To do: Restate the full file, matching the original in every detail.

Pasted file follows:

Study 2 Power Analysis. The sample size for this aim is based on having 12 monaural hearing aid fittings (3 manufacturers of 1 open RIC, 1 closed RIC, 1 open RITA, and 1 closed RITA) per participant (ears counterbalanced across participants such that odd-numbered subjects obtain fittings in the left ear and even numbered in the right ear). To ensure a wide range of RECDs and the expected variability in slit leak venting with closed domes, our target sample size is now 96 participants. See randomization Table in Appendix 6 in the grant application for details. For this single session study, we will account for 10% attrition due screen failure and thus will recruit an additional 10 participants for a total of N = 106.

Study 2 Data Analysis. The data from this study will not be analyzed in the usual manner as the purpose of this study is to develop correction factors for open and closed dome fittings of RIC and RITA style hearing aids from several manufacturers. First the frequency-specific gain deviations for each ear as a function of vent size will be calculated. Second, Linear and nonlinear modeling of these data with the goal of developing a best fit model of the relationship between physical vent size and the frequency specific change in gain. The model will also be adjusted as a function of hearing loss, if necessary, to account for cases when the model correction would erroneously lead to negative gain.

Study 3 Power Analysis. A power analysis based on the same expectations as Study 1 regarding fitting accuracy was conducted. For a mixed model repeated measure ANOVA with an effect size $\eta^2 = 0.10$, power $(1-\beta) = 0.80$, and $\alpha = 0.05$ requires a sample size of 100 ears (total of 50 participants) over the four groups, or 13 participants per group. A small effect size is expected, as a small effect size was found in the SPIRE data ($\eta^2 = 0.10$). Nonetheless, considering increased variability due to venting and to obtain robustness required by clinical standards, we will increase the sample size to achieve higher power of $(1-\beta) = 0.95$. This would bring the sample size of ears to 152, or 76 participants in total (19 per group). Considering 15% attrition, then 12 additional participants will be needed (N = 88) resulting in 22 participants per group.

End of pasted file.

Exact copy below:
Study 2 Power Analysis. The sample size for this aim is based on having 12 monaural hearing aid fittings (3 manufacturers of 1 open RIC, 1 closed RIC, 1 open RITA, and 1 closed RITA) per participant (ears counterbalanced across participants such that odd-numbered subjects obtain fittings in the left ear and even numbered in the right ear). To ensure a wide range of RECDs and the expected variability in slit leak venting with closed domes, our target sample size is now 96 participants. See randomization Table in Appendix 6 in the grant application for details. For this single session study, we will account for 10% attrition due screen failure and thus will recruit an additional 10 participants for a total of N = 106.

Study 2 Data Analysis. The data from this study will not be analyzed in the usual manner as the purpose of this study is to develop correction factors for open and closed dome fittings of RIC and RITA style hearing aids from several manufacturers. First the frequency-specific gain deviations for each ear as a function of vent size will be calculated. Second, Linear and nonlinear modeling of these data with the goal of developing a best fit model of the relationship between physical vent size and the frequency specific change in gain. The model will also be adjusted as a function of hearing loss, if necessary, to account for cases when the model correction would erroneously lead to negative gain.

Study 3 Power Analysis. A power analysis based on the same expectations as Study 1 regarding fitting accuracy was conducted. For a mixed model repeated measure ANOVA with an effect size $\eta^2 = 0.10$, power $(1-\beta) = 0.80$, and $\alpha = 0.05$ requires a sample size of 100 ears (total of 50 participants) over the four groups, or 13 participants per group. A small effect size is expected, as a small effect size was found in the SPIRE data ($\eta^2 = 0.10$). Nonetheless, considering increased variability due to venting and to obtain robustness required by clinical standards, we will increase the sample size to achieve higher power of $(1-\beta) = 0.95$. This would bring the sample size of ears to 152, or 76 participants in total (19 per group). Considering 15% attrition, then 12 additional participants will be needed (N = 88) resulting in 22 participants per group.